Carl Rogers - Person Centred Therapy
Carl Rogers Theory
Rogers also developed a rich vocabulary for understanding how human beings perceive the world. The term ‘locus of evaluation’ has become known as the way we make sense of the world around us.
An internal locus of evaluation sees us trusting our organismic self.
Conversely, if we receive conditions of worth (conditional love) from others when we were young, we develop introjected values.
As a result live our lives from an external locus of evaluation – in other words, being able to be happy only when we have the approval of others.
Carl Rogers - early years
Carl Ransom Rogers was born on 8 January 1902 in Oak Park, Illinois, a Chicago suburb. His parents – Walter A Rogers and Julia M Cushing – were both devout Christians attending a Pentecostal church.
Rogers became the fourth of six children, who were brought up in a strict religious and ethical environment. He was taught to read at home before he attended kindergarten, where he was deemed so advanced that he immediately joined the second-year students.
In 1914, the Rogers family bought a farm in the neighbouring suburb of Glen Ellyn. There, the young Rogers gained his appreciation of the scientific method, by observing moths and other living things.
Carl Rogers' contributions to psychology
In 1951, Rogers published the book Client-Centered Therapy (Constable & Company). In this, he outlined his theory of personality, entitled ‘the 19 propositions’. Rogers’ theory of personality is based on the philosophy of phenomenology.
This was followed in 1957 by an academic paper published in the Journal of Consulting Psychology, entitled ‘The Necessary and Sufficient Conditions of Therapeutic Personality Change’, three of which – empathy, congruence and unconditional positive regard (UPR) – are sometimes referred to as the ‘core conditions’.
A further significant development of the therapy was presented in Rogers’ 1961 book, On Becoming a Person (Constable & Company). In this, he outlined the perceptual shifts experienced by a client during a series of counselling sessions. Known as ‘the seven stages of process’, this model was based on Rogers’ detailed observations of what he referred to as ‘osmotic change’: a freeing of the client’s rigid self-concept, moving towards a more fluid approach to life and to self.
"Osmotic change: a freeing of the client’s rigid self-concept, moving towards a more fluid approach to life and to self."
Rogers was a prolific writer and also published many other books and papers during his life.
Click for a list of Carl Rogers Quotes.
Carl Rogers study career
In 1921, Rogers attended the University of Wisconsin to study agriculture but soon changed course to study history instead. A year later, he attended the World Student Christian conference in Beijing and spent six months in China.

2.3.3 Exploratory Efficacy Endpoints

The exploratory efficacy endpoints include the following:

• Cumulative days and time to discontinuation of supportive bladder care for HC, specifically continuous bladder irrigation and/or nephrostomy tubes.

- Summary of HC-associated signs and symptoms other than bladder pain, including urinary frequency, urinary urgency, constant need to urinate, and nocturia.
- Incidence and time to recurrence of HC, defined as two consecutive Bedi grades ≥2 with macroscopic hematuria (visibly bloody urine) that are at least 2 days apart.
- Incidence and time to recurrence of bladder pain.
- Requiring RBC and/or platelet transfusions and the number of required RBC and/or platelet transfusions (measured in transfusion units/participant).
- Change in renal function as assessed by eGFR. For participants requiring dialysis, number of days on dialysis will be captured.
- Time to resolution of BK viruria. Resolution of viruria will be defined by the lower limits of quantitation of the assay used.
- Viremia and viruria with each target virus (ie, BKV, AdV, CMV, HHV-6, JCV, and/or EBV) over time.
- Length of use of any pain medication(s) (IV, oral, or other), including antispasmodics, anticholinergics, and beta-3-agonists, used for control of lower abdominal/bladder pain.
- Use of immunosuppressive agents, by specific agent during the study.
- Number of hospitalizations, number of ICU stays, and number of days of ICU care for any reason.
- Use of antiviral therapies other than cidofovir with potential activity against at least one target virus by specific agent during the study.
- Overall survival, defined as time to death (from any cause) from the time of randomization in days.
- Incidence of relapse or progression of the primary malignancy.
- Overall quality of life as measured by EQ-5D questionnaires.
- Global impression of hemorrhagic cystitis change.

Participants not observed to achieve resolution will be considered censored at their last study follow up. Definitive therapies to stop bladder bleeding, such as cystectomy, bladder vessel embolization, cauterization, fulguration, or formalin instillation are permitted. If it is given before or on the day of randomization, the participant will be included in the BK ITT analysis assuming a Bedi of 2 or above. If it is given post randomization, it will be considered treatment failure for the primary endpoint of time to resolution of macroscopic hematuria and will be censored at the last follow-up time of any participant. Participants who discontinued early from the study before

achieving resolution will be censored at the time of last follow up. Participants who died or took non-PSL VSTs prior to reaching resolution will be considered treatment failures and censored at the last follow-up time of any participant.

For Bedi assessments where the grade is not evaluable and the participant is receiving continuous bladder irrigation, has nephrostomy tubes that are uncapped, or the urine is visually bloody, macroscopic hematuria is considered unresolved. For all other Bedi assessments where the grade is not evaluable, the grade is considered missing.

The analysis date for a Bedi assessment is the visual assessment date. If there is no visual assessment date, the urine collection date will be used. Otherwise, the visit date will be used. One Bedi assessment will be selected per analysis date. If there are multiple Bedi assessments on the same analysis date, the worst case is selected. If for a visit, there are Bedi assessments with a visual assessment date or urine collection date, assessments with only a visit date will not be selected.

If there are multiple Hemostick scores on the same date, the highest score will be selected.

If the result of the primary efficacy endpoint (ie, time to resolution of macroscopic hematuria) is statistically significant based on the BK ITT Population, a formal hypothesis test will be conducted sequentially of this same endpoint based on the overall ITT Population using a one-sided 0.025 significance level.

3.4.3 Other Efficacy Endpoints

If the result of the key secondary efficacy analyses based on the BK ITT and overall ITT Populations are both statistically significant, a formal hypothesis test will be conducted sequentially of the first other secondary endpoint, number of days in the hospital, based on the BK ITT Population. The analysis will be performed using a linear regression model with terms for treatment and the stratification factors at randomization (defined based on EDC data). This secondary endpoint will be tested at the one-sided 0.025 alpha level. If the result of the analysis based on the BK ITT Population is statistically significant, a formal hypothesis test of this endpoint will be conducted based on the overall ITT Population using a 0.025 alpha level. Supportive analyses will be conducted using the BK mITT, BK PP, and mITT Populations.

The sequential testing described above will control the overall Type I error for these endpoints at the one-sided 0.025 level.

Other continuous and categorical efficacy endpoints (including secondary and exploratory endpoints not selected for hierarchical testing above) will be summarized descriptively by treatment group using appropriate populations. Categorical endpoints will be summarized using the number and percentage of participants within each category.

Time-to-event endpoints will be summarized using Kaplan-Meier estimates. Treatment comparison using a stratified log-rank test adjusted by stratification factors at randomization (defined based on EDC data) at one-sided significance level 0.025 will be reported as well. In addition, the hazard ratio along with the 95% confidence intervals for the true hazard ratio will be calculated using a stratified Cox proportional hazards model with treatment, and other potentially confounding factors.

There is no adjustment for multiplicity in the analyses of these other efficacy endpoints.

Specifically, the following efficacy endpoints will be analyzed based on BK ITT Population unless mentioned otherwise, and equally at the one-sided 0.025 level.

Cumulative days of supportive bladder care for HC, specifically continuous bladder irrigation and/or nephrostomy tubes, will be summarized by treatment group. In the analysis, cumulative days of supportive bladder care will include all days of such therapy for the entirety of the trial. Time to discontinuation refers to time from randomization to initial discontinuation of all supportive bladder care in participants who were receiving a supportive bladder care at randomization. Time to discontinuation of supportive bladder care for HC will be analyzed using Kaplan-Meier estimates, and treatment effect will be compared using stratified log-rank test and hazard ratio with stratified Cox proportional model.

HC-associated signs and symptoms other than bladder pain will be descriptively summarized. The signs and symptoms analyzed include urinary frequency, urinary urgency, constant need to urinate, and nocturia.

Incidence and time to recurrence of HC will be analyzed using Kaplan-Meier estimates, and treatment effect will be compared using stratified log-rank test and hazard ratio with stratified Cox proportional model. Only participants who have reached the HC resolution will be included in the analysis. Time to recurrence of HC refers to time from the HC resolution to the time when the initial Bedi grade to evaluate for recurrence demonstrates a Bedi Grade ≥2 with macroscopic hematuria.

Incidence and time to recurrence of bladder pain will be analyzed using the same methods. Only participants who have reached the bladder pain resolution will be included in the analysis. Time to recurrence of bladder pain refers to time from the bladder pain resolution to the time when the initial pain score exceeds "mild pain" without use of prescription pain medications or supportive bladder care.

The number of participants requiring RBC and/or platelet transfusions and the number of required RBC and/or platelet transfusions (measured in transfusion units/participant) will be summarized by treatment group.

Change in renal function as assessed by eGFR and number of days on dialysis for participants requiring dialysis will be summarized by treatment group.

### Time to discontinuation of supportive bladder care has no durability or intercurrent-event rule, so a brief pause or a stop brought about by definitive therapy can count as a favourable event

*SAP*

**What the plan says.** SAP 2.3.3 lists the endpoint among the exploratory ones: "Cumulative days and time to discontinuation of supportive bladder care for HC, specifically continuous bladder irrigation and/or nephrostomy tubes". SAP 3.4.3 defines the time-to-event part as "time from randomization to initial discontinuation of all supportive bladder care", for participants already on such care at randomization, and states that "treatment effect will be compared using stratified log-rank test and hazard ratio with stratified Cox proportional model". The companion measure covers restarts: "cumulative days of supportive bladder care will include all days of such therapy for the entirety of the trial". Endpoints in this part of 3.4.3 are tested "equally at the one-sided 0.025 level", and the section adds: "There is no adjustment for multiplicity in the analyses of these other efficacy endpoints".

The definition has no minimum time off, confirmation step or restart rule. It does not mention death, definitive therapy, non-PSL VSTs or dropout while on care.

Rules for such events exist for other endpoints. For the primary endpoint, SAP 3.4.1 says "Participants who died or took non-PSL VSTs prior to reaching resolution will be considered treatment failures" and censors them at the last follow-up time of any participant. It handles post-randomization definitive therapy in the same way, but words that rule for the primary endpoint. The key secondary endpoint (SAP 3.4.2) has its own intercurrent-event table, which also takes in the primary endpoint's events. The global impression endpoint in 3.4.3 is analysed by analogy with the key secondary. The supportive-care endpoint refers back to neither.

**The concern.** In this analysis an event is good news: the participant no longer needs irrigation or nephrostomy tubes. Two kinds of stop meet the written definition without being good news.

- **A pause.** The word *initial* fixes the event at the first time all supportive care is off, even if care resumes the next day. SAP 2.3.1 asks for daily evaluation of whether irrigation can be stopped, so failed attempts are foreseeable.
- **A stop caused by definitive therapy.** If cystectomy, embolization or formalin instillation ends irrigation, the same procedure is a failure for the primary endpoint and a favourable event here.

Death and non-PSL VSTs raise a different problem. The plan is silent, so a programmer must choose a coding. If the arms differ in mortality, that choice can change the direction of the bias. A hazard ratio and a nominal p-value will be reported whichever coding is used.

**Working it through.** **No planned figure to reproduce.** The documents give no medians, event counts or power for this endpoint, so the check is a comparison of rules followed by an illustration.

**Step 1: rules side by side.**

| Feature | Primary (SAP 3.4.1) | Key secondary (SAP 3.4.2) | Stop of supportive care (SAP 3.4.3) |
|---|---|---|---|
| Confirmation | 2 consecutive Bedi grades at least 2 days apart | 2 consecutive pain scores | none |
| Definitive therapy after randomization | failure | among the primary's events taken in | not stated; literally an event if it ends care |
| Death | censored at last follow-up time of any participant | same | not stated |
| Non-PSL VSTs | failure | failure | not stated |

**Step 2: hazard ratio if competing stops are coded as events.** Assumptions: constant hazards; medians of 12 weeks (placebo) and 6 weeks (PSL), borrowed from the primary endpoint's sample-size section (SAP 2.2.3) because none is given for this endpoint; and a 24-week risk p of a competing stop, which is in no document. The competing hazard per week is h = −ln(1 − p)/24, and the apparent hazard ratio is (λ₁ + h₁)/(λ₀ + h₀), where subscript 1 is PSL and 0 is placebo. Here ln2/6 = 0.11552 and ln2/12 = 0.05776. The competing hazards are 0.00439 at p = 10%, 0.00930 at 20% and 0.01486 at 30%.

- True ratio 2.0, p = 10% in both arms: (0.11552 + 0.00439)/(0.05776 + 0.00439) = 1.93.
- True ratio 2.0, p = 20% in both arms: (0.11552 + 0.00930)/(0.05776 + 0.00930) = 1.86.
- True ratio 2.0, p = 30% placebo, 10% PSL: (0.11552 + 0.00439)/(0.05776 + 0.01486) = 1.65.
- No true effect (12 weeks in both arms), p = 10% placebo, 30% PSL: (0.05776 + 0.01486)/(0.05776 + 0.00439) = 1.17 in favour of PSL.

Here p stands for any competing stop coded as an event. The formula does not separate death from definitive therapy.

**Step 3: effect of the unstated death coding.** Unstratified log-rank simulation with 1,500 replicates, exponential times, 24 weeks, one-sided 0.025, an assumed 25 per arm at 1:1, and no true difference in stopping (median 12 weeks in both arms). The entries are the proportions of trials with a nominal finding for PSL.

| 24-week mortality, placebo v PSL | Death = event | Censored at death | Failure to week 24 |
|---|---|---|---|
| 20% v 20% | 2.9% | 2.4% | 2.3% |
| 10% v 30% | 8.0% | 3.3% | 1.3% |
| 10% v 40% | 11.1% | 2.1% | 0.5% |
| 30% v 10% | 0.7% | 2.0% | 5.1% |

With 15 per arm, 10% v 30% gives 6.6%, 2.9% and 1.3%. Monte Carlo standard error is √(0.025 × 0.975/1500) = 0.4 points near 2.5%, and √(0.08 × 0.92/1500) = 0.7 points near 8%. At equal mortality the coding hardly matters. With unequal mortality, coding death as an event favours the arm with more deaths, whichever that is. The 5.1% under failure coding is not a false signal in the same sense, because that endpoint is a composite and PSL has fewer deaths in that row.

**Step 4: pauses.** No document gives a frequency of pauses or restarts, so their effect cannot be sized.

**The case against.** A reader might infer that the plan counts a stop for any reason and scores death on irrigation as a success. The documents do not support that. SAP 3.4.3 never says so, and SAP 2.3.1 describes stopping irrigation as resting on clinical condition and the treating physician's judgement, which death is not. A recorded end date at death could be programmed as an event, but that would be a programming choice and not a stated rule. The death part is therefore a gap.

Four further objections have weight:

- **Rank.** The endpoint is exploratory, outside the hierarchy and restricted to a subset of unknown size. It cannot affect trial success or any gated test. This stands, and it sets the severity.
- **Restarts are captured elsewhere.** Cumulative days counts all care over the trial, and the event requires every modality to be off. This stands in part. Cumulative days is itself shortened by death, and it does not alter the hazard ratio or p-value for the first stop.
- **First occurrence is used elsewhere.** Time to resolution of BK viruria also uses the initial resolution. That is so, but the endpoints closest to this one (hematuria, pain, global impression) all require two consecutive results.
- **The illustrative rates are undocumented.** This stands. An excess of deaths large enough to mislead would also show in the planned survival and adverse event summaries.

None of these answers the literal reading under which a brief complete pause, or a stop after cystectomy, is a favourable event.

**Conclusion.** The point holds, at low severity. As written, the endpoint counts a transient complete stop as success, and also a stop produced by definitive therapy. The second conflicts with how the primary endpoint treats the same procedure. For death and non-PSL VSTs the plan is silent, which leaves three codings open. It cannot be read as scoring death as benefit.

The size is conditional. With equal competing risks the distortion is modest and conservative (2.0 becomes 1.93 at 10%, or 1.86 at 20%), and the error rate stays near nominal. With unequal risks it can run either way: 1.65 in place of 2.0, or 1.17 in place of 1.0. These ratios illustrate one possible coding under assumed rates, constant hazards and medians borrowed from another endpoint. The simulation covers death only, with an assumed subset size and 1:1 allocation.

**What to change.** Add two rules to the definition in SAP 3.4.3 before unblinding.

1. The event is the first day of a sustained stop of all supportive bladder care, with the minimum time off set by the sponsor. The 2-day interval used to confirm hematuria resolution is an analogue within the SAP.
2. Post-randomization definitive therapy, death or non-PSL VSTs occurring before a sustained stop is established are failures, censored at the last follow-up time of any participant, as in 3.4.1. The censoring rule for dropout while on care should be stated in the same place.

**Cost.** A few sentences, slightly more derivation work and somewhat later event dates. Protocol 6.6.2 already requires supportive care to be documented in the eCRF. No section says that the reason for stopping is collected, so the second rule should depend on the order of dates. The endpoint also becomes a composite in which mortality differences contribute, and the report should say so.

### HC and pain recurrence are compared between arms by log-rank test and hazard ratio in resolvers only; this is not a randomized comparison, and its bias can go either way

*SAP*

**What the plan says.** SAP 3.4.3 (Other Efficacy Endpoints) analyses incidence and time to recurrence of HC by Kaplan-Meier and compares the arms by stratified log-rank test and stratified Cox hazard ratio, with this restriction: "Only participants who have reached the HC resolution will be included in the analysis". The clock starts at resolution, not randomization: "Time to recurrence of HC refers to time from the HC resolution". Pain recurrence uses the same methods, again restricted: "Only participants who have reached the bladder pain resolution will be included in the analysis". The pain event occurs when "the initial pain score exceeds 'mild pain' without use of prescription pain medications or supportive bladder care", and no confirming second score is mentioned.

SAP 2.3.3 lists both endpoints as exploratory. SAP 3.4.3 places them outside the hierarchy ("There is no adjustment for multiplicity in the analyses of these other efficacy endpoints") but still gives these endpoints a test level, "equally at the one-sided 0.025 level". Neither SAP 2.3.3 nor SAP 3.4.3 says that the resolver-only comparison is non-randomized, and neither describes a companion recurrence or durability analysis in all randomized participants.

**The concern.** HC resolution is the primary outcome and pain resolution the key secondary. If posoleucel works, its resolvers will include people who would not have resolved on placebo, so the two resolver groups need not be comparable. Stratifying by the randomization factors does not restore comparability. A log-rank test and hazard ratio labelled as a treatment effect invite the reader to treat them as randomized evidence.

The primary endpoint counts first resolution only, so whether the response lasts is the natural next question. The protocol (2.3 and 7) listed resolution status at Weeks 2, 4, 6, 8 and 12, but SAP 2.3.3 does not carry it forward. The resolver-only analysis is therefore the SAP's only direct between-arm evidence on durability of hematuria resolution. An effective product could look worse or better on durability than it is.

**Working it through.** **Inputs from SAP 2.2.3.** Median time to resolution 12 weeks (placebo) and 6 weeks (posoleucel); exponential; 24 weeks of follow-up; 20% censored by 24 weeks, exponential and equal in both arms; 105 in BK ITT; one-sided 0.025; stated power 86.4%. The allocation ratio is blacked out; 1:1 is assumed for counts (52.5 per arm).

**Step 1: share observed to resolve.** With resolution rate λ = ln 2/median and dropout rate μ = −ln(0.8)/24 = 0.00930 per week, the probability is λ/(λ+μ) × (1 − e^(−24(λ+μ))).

In 1924, Rogers graduated from the University of Wisconsin with a Bachelor of Arts degree in history. He initially enrolled at the Theological Seminary in New York to become a church minister.
However, in 1926, he married Helen Elliot and decided against a career in religion, instead signing up to study psychology and teaching at the University of Columbia.
Early Professional Career
On graduating, he took a position at the Rochester Society for the Prevention of Cruelty to Children, later serving as Director. In 1931, he was awarded his PhD for research on the Rorschach ink-blot test.
It was during his tenure at Rochester that Rogers became strongly influenced by a social-worker colleague who had studied under the psychotherapist Otto Rank.
Rogers also came across the work of Jessie Taft, one of the key female voices in the development of person-centred therapy. Taft was already an accomplished author and had also translated Rank’s work from German to English for an American audience. It was the ideas of Rank and Taft that laid the ground for what Rogers would call ‘non-directive therapy’.
"Rogers realised the power of letting the client speak about their world, without ‘expert’ intervention."
Anecdote has it that there was one particular event at Rochester that altered the direction of Rogers’ thinking – and thus the world of psychotherapy forever. According to this, when Rogers was working with a child who had behavioural issues, he tried to convince the mother that the reason the child was behaving badly was because of her early rejection of the child.
The mother stormed out, only to return and ask whether Rogers took adults for counselling. When Rogers replied that he did, she proceeded to tell her own story.
Rogers realised the power of letting the client speak about their world, without ‘expert’ intervention. This encounter formed that basis of what he later described as ‘client-centred therapy’ or – in Abraham Maslow’s words – ‘the third force in psychology’.
Acknowledgement of Carl Rogers' contributions to psychology
While Rogers’ ideas attracted criticism from the psychotherapeutic community, they also gained wide acceptance over time.
Rogers was honoured with many awards and accolades, including being elected a fellow of the American Academy of Arts & Sciences in 1961.
He was also nominated for a Nobel Peace Prize for his work in Northern Ireland and Russia, where he tried to bring differing factions together in the hope of finding common ground.
Sadly, the nomination for the Nobel Peace Prize arrived a few days after his death on 4 February 1987, caused by a fall at his home in La Jolla, California.